SVB Financial Group Inc’s shutdown and takeover by banking regulators on Friday can be traced to the US Federal Reserve raising interest rates and souring investors’ risk appetite.
Here is the sequence of events that led to Silicon Valley Bank’s failure:
FEDERAL RESERVE RAISES RATES
The Federal Reserve has raised interest rates from record-low levels since last year to fight inflation. Investors have less appetite for risk when the available money becomes expensive due to the higher rates. This weighed on technology startups – the primary clients of Silicon Valley Bank – because it made their investors more risk-averse.
Read more: SVB collapse a sign of pain coming from the end of the easy-cash era
SOME SILICON VALLEY BANK CLIENTS FACE CASH CRUNCH
As higher interest rates caused the market for initial public offerings to shut down for many startups and made private fundraising more costly, some Silicon Valley Bank clients started withdrawing money out to meet their liquidity needs. This culminated in Silicon Valley Bank looking for ways to meet its customers’ withdrawals this week.
SILICON VALLEY BANK SELLS BOND PORTFOLIO AT A LOSS
To fund the redemptions, Silicon Valley Bank sold on Wednesday a $21 billion bond portfolio consisting mostly of US Treasures. The portfolio yielded an average of 1.79%, far below the current 10-year Treasury yield of around 3.9%. This forced SVB to recognize a $1.8 billion loss, which it needed to fill through a capital raise.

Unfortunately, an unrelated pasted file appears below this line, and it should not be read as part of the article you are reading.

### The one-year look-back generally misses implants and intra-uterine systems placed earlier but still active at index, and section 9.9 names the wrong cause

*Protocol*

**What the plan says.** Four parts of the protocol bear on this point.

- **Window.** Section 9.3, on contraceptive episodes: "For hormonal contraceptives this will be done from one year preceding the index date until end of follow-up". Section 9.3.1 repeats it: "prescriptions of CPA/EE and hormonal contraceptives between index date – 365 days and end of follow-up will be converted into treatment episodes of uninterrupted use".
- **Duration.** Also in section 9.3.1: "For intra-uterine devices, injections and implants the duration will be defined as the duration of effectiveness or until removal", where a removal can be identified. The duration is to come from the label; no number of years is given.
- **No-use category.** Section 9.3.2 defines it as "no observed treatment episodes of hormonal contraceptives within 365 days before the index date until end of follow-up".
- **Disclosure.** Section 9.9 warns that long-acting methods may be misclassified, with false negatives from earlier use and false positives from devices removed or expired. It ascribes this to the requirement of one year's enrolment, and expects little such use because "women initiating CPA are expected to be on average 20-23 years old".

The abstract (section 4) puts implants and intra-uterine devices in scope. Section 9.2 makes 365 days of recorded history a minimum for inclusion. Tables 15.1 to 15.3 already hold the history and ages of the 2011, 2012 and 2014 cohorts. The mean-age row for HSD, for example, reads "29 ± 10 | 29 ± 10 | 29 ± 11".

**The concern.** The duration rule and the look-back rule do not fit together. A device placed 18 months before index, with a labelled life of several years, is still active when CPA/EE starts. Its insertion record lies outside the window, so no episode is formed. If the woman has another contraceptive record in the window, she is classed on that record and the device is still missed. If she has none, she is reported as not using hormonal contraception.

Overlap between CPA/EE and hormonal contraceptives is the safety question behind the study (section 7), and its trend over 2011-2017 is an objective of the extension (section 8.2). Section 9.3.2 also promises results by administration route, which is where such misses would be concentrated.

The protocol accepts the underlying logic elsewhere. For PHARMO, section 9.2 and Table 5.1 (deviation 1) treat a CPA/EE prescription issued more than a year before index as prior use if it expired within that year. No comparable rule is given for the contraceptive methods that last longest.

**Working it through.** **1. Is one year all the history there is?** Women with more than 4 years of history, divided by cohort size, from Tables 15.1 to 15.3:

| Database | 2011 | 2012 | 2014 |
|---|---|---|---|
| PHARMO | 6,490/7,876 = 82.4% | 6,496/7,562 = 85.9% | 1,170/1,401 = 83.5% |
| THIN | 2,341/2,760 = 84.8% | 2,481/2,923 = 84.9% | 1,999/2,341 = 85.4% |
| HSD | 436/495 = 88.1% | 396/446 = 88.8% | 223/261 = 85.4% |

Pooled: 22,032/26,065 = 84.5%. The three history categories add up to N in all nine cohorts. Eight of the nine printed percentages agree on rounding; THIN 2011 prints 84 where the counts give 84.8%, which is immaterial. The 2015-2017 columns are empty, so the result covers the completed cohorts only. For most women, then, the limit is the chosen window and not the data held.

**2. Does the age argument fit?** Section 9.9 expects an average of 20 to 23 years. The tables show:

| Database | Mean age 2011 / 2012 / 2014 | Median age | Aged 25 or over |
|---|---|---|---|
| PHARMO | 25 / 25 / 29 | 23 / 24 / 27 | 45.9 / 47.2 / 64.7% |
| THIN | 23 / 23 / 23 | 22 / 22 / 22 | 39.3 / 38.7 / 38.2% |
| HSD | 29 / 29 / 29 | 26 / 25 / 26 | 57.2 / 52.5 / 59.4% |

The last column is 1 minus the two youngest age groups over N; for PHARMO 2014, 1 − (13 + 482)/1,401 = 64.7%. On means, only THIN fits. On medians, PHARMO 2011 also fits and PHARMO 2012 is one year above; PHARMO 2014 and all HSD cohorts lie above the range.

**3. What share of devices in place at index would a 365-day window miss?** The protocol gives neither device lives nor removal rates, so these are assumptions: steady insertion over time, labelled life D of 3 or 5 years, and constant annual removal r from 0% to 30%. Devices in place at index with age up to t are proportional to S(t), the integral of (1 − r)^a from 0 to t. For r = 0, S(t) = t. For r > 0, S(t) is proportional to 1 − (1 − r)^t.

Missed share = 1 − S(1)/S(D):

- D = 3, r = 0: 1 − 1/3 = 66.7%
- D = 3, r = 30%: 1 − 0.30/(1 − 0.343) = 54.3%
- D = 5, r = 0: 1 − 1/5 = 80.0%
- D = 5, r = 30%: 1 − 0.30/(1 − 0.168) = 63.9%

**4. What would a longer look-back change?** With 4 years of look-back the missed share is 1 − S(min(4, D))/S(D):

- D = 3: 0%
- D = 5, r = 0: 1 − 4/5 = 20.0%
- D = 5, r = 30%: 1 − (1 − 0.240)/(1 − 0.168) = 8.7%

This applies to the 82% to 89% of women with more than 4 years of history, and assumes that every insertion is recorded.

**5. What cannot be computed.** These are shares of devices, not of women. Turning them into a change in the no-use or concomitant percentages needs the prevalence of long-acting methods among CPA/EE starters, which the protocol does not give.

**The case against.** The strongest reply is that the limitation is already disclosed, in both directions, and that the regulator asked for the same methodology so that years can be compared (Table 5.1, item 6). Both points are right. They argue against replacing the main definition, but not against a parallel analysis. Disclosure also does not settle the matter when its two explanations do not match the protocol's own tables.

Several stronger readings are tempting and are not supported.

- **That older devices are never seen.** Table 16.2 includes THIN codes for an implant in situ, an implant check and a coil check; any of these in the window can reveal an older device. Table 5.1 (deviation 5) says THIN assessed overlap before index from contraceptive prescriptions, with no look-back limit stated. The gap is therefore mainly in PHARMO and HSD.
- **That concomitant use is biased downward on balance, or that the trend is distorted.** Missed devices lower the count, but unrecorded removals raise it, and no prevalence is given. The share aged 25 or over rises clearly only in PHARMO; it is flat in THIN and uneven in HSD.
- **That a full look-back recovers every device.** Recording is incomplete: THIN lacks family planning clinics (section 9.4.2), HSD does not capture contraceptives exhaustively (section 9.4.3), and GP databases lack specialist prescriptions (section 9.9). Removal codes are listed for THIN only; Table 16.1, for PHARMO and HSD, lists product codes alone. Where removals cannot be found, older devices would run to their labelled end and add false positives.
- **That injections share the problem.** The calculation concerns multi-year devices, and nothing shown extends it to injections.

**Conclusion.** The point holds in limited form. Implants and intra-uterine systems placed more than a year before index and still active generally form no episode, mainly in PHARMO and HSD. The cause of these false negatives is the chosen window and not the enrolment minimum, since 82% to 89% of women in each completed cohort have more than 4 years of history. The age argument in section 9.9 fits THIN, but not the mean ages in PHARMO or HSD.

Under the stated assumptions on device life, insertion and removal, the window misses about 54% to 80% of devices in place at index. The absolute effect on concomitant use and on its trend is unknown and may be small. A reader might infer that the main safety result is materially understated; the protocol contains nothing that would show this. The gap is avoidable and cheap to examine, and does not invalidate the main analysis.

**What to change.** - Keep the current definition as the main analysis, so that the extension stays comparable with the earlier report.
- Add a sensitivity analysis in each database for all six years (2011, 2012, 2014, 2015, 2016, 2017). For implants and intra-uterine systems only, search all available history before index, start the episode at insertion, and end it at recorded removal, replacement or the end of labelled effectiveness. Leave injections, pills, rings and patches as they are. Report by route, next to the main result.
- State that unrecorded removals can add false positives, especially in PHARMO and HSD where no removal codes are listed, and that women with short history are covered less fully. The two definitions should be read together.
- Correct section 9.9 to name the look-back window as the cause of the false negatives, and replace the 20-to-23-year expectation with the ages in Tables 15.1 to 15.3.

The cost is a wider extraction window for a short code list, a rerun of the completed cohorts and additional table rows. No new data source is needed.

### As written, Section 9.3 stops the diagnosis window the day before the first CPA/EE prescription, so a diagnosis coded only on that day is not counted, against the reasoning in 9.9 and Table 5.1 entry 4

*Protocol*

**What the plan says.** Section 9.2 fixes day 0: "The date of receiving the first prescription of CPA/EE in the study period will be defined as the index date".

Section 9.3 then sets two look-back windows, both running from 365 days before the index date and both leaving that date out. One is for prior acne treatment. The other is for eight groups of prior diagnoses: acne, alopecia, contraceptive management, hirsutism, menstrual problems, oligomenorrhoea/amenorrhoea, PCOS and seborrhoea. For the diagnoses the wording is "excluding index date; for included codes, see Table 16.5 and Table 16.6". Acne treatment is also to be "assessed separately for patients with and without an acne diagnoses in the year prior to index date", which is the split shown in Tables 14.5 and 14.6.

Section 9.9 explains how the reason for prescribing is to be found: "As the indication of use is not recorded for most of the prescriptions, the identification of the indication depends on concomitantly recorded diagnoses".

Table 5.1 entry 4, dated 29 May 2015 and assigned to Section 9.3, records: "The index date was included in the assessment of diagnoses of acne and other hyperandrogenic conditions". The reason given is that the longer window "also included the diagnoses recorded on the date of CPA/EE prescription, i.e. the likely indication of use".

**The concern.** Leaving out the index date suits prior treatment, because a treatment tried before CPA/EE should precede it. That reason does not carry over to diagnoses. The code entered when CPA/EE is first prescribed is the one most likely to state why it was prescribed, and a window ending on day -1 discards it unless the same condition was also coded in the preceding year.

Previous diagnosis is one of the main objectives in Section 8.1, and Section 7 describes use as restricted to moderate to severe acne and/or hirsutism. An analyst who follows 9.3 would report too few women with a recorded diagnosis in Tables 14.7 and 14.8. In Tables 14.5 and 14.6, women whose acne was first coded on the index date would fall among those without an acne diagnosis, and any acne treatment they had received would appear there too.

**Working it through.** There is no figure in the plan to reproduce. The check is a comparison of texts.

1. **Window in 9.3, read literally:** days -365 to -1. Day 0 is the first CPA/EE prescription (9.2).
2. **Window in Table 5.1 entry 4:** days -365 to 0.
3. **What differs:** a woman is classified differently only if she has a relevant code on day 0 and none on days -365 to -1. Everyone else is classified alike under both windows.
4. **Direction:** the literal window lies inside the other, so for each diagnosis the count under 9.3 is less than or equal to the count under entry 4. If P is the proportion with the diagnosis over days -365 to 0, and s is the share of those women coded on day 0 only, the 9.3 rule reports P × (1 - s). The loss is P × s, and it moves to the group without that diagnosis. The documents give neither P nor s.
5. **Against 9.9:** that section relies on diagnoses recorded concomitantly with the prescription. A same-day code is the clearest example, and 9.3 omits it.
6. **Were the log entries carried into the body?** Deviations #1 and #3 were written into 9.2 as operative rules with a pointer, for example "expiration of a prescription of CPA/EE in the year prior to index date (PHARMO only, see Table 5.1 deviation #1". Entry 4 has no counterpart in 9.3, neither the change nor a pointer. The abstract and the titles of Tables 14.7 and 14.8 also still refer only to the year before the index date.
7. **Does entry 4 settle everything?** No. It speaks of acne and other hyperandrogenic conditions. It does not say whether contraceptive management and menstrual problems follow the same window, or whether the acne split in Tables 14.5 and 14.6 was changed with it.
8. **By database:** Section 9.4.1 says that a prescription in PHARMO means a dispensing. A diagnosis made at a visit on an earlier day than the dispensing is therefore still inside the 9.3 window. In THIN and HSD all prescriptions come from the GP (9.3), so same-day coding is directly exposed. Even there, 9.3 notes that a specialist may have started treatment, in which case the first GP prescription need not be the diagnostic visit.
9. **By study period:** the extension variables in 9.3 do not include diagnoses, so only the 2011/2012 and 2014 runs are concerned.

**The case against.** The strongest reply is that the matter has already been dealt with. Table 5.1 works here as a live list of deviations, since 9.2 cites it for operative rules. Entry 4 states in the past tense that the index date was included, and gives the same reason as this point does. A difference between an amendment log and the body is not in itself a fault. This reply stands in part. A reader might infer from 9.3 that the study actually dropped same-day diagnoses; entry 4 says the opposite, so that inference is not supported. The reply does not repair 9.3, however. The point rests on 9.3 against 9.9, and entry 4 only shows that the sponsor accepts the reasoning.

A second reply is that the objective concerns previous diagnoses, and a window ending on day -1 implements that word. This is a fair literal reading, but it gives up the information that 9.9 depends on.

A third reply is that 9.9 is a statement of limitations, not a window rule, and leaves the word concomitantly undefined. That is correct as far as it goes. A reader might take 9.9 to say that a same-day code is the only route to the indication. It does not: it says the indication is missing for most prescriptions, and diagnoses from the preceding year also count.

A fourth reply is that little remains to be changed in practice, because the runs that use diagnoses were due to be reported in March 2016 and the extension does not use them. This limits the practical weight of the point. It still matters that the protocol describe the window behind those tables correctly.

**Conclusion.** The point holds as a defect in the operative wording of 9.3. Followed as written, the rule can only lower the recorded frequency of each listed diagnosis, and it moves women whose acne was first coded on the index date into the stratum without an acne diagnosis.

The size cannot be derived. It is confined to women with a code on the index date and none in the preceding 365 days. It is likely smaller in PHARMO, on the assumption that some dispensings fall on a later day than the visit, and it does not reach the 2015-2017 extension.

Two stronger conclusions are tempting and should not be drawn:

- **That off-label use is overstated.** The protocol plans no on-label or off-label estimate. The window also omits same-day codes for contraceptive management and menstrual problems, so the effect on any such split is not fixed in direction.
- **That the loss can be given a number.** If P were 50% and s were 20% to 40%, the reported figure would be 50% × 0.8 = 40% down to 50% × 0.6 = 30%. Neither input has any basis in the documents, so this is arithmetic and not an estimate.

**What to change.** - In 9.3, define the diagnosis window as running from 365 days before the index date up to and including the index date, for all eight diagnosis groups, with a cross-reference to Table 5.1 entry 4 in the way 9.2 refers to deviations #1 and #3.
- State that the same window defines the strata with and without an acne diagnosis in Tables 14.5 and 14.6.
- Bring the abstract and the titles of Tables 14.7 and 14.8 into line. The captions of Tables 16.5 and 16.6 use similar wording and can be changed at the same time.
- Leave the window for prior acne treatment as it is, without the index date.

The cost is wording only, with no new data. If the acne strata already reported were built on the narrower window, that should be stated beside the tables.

SVB ANNOUNCES STOCK SALE
SVB announced on Thursday that it would sell $2.25 billion in common equity and preferred convertible stock to fill its funding hole. Its shares ended trading on the day down 60%, as investors fretted that the deposit withdrawals may push it to raise even more capital.
STOCK SALE COLLAPSES
Some SVB clients pulled their money from the bank on the advice of venture capital firms such as Peter Thiel’s Future Fund, Reuters reported. This spooked investors such as General Atlantic that SVB had lined up for the stock sale, and the capital raising effort collapsed late on Thursday.
SVB GOES INTO RECEIVERSHIP
SVB scrambled on Friday to find alternative funding, including through a sale of the company. Later in the day, however, the Federal Deposit Insurance Corporation (FDIC) then announced that SVB was shut down and placed under its receivership. The FDIC added that it would seek to sell SVB’s assets and that future dividend payments may be made to uninsured depositors.